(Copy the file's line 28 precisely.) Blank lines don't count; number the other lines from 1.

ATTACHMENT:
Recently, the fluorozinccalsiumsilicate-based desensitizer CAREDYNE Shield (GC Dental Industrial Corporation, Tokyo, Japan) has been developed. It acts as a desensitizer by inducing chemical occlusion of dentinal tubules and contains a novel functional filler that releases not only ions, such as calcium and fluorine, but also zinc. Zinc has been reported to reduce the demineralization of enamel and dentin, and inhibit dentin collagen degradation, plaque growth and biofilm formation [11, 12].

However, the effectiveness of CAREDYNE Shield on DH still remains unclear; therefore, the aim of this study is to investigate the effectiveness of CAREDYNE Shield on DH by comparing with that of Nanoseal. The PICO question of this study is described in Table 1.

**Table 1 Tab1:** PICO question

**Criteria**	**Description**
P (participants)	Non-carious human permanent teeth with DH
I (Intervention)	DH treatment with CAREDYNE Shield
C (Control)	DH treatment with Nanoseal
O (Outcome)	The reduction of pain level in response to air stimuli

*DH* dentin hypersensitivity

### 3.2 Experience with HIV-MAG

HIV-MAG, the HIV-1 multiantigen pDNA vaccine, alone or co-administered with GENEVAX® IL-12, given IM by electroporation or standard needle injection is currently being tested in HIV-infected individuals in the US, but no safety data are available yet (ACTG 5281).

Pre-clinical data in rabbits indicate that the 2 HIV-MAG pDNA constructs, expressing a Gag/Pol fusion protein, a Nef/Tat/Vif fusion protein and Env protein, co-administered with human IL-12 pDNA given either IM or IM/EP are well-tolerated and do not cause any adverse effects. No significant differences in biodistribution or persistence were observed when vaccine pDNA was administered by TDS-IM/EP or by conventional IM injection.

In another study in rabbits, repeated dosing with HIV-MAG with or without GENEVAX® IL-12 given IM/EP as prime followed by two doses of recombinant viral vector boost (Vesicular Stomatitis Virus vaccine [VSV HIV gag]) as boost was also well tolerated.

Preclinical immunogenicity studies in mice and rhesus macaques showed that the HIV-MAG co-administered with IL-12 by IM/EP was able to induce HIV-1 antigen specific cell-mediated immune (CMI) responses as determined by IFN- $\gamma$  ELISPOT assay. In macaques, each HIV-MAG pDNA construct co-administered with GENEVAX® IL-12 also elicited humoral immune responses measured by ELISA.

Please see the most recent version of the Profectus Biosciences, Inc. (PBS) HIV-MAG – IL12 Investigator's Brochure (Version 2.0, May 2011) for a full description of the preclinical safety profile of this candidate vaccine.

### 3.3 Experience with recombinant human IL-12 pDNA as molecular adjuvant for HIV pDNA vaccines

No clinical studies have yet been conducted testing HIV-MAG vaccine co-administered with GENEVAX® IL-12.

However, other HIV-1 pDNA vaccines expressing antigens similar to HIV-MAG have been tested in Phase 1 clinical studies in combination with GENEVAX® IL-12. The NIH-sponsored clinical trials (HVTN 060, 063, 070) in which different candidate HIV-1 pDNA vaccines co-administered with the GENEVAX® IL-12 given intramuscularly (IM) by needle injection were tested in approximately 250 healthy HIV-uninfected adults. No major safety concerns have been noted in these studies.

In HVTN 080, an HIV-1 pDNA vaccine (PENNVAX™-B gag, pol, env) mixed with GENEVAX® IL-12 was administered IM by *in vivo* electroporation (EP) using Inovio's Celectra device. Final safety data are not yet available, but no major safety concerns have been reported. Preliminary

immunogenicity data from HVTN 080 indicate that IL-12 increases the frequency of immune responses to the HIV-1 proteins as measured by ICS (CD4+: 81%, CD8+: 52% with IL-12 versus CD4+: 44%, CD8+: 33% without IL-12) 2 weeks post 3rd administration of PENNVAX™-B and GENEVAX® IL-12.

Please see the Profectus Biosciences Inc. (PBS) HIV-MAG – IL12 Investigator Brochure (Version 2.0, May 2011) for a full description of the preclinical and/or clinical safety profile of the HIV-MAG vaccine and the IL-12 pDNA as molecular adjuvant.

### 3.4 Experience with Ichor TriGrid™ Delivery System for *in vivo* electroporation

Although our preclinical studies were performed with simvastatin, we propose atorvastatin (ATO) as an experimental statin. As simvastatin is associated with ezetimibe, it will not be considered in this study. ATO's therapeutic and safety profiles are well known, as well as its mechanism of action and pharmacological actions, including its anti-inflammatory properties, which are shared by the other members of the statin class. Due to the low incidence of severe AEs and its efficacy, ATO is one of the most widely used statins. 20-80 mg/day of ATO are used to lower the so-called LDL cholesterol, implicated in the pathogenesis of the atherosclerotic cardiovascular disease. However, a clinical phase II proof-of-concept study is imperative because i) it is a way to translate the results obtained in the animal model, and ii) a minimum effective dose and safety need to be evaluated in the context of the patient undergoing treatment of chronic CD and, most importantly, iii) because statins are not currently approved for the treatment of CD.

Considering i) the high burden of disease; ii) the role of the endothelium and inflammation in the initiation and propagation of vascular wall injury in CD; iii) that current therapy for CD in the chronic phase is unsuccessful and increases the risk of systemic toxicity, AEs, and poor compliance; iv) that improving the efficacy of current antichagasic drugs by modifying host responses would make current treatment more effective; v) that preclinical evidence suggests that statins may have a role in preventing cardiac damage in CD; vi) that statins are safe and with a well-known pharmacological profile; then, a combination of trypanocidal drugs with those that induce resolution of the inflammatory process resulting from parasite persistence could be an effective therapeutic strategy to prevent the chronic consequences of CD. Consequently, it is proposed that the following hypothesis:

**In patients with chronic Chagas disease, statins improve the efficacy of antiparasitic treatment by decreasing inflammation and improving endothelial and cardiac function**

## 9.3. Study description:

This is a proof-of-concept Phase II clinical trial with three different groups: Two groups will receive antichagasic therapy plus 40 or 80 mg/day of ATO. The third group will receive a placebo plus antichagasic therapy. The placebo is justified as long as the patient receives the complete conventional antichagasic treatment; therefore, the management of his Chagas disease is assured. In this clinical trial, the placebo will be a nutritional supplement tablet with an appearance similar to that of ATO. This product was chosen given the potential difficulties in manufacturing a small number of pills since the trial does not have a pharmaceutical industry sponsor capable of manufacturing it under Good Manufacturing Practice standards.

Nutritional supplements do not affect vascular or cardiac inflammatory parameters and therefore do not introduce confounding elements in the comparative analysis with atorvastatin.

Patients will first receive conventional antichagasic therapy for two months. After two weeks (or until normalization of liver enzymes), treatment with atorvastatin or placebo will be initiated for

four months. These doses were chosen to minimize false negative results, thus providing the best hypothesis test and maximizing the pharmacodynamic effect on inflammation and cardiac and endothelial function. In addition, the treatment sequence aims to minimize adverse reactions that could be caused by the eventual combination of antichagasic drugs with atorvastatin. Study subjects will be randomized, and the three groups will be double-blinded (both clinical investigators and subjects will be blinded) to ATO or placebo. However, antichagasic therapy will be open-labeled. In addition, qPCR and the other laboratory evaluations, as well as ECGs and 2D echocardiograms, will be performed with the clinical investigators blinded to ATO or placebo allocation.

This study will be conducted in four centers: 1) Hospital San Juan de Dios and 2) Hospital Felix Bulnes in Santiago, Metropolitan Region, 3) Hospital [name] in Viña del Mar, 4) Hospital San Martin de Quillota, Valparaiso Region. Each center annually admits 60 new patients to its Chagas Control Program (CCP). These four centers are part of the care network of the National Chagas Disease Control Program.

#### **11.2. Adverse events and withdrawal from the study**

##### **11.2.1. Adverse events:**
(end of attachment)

Nutritional supplements do not affect vascular or cardiac inflammatory parameters and therefore do not introduce confounding elements in the comparative analysis with atorvastatin.